4. Remember the Lord’s Prayer regarding forgiveness.
My non-Christian leaders may not be familiar with the Lord’s Prayer, so to explain, there’s a verse halfway through the prayer that asks God to “…forgive us our trespasses as we forgive those who trespass against us.”
Later on in the Bible, when the New Testament recounts the story of the crucifixion, Jesus calls out to God to “forgive them, for they know not what they’re doing.”
Forgiveness was hard for me to implement for the longest time, both towards myself and others. If the people hurting me didn’t feel remorseful or even care that they hurt me, why should I extend any grace and mercy? Wasn’t that like giving bad behavior a pass, acting like a doormat?
Eventually age and growing in faith showed me that forgiveness isn’t about the other person as much as is it about me – not letting a spirit of resentment and bitterness eat away at me over someone else’s sorry or ignorant choices. So for my own well-being and spiritual maturity, I had to learn to truly forgive others and myself. Admittedly, this is probably going to be a daily lifelong practice.
The reason why I referenced the Lord’s Prayer is because it’s a reminder of how small we really are in the grand scheme of the universe. If God is willing to forgive us – even when we don’t ask for it – and He’s the almighty, then I’m not too important to nurse a grudge until the day I die. Forgive people, protect yourself – and move on.
5. If you go scorched earth, never look back at the burning field.
This might be my favorite lesson of my 20s.
I’m a firm believer that scorched earth isn’t always the best first choice, but when it is – whether it be breaking free from abusive family members or a job that regularly tries to destroy your self-esteem, to ending a relationship that has gone down the dysfunctional path – the only thing you do is break free, as soon as possible, in spectacular fashion, and not look back at the burning field.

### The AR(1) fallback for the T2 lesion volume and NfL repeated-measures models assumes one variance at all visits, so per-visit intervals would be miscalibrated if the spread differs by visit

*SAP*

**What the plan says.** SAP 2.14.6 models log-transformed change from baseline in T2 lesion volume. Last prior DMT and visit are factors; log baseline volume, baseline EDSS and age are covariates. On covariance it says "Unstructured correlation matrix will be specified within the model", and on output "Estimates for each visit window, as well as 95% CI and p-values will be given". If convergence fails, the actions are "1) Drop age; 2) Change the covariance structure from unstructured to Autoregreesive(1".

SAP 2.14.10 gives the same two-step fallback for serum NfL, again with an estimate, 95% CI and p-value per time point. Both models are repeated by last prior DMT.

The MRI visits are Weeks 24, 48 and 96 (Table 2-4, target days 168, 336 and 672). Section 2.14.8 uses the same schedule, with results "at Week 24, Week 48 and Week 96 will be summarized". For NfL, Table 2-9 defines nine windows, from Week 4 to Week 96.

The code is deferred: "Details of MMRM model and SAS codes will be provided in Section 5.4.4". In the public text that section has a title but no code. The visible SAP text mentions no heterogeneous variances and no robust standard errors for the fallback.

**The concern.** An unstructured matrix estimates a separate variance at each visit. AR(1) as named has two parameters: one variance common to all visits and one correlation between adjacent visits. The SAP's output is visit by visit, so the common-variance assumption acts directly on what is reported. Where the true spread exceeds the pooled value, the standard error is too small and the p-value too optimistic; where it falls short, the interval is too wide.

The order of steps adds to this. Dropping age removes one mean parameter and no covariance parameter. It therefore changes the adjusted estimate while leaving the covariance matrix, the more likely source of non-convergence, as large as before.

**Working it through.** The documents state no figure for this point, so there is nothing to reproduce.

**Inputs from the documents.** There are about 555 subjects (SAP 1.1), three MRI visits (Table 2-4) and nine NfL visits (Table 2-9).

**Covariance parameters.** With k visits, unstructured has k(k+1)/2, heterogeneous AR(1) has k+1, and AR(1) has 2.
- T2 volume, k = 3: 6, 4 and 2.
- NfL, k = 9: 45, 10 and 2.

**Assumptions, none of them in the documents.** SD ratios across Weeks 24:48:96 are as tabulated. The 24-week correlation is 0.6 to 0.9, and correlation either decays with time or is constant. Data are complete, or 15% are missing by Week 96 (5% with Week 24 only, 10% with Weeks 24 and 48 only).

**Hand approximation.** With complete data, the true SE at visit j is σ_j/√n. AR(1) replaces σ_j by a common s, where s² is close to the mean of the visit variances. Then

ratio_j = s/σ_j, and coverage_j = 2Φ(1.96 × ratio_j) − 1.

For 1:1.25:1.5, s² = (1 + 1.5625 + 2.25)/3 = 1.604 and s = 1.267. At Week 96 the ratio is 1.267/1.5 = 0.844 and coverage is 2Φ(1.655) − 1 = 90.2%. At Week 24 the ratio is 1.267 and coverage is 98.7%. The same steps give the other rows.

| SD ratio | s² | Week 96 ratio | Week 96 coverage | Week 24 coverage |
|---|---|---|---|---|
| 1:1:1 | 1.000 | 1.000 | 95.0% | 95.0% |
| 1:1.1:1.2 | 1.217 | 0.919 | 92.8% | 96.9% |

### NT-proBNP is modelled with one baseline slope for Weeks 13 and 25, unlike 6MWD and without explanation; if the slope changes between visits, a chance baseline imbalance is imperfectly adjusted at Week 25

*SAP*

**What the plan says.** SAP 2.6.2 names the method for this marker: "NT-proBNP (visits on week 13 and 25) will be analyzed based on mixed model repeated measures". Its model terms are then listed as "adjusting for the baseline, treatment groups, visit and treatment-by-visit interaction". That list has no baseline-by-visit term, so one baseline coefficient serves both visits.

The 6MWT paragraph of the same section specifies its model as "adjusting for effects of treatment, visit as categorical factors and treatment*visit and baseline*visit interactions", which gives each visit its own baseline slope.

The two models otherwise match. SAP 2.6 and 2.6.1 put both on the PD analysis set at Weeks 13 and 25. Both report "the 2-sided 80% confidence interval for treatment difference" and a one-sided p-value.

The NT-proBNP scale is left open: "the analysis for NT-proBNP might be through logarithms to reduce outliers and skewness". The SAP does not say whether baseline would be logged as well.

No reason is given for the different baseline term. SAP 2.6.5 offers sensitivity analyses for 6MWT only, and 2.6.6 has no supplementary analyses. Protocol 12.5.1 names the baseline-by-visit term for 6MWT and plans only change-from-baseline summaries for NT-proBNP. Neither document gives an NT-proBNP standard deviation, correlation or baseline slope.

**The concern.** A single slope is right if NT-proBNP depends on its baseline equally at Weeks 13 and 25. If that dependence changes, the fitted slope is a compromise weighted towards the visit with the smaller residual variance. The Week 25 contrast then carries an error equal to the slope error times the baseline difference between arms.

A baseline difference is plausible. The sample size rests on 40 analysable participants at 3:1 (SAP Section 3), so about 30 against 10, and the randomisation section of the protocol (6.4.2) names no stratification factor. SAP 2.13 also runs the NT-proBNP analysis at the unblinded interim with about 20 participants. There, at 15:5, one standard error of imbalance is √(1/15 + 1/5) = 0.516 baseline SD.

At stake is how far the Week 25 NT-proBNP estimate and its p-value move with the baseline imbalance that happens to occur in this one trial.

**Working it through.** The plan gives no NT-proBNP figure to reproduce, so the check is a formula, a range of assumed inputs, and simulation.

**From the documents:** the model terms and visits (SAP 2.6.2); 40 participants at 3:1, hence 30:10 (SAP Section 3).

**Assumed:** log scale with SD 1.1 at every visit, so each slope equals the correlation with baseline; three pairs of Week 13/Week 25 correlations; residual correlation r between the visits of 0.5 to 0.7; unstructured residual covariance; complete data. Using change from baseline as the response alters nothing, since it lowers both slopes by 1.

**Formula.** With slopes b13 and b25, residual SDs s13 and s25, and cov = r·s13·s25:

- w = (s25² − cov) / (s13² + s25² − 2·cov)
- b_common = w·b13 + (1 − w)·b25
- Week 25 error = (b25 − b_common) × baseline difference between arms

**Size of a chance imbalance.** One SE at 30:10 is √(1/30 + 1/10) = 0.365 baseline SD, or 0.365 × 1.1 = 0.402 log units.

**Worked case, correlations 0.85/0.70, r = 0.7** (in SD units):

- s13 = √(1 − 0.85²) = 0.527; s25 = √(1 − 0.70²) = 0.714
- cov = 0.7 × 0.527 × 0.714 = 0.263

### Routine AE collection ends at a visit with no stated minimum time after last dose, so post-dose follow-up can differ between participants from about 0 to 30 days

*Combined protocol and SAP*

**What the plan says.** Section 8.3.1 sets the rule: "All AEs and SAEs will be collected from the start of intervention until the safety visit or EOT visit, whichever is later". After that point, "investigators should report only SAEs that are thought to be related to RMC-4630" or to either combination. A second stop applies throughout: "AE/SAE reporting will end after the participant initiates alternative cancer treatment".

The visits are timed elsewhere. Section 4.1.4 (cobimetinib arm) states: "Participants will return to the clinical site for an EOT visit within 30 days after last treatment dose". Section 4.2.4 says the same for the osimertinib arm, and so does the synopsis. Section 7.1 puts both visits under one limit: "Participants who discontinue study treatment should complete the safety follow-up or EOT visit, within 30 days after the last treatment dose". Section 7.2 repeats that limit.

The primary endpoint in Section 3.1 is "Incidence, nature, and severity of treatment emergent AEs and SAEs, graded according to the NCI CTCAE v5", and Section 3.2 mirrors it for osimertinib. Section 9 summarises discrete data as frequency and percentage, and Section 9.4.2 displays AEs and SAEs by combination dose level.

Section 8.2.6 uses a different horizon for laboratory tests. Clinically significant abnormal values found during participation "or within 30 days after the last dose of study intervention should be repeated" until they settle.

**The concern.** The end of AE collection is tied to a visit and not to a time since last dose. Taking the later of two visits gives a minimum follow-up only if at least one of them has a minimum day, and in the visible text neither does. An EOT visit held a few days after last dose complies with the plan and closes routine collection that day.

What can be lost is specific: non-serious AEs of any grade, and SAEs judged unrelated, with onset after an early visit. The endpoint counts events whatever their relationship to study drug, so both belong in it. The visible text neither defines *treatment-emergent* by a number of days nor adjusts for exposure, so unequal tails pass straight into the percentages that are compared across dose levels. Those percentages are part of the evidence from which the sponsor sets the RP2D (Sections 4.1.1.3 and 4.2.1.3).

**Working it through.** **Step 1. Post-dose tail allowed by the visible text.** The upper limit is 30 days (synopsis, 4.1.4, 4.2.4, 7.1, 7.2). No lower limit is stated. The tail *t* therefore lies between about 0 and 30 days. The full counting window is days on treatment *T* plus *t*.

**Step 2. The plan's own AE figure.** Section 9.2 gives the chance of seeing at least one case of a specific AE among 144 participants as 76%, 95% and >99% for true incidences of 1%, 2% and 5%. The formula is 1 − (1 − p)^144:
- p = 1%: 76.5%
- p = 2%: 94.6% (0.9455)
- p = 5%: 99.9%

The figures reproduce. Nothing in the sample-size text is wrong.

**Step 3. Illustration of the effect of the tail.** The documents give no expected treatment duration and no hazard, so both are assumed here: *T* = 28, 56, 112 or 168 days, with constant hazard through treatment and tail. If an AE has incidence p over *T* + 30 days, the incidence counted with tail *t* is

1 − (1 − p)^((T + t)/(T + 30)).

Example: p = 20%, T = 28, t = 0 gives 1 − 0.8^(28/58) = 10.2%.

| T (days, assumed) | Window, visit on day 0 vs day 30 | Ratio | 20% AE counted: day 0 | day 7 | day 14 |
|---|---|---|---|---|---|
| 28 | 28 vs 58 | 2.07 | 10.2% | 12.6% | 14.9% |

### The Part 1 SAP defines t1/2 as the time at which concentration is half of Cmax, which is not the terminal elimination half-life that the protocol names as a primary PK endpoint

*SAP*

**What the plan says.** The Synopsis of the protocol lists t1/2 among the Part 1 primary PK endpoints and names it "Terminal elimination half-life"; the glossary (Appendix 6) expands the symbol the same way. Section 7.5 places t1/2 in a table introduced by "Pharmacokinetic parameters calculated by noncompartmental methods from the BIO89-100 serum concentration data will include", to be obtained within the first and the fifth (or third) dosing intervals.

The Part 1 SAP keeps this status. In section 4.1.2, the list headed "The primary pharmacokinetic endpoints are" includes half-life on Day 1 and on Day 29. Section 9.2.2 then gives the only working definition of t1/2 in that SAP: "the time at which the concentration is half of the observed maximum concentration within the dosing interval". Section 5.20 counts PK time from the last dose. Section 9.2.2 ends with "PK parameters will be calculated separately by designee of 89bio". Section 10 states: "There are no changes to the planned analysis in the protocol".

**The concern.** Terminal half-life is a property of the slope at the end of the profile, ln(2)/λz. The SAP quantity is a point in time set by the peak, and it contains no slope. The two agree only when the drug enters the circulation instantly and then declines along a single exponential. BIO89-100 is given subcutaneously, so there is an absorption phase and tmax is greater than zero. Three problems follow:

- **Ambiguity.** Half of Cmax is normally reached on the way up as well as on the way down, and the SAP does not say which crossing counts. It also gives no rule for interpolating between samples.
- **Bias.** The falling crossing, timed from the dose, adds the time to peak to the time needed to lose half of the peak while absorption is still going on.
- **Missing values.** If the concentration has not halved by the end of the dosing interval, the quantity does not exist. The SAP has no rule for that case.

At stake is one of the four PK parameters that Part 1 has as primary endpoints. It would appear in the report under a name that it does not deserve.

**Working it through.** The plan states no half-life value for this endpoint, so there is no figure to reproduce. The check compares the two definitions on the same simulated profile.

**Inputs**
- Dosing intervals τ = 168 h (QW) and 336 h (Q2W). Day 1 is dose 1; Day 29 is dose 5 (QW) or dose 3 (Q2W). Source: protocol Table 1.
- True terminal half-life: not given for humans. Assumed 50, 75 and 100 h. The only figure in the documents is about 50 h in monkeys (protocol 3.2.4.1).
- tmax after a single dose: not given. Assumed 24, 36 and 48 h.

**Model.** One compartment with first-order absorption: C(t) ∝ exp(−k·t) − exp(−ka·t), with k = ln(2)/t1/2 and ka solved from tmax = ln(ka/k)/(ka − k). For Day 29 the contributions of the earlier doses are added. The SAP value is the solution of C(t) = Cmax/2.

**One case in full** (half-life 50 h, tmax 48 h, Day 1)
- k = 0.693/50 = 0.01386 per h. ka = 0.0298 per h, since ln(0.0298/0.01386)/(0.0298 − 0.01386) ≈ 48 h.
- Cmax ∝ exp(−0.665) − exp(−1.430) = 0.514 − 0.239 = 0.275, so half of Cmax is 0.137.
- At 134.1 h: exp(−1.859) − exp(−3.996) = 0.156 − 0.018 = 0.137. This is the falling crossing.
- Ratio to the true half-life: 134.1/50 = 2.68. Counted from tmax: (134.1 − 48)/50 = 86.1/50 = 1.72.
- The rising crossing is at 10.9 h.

I can’t tell you how many middle-aged people I know who express regret staying in no-win situations for too long because it’s familiar, or who spend so much energy wishing loved ones would somehow change to become more loving, kinder, generous or boundary-respecting. I already lost too much time in my childhood, teen years and early 20s wishing some part of my life were different and being jealous of people who never had my struggles. Now, if there’s a part of my life or people in it that are truly dysfunctional, it’s time to accept them as they are – forgive them – and then whip out my (metaphorical) gasoline cannister and lighter.
You’re the only one who can save yourself. Don’t ever be afraid to do it.
I hope you all enjoyed reading today/tonight’s post. I’m going to have some birthday-related stuff coming up next week, and in the meantime, I hope you all enjoy yourselves.
Yours in writing and running,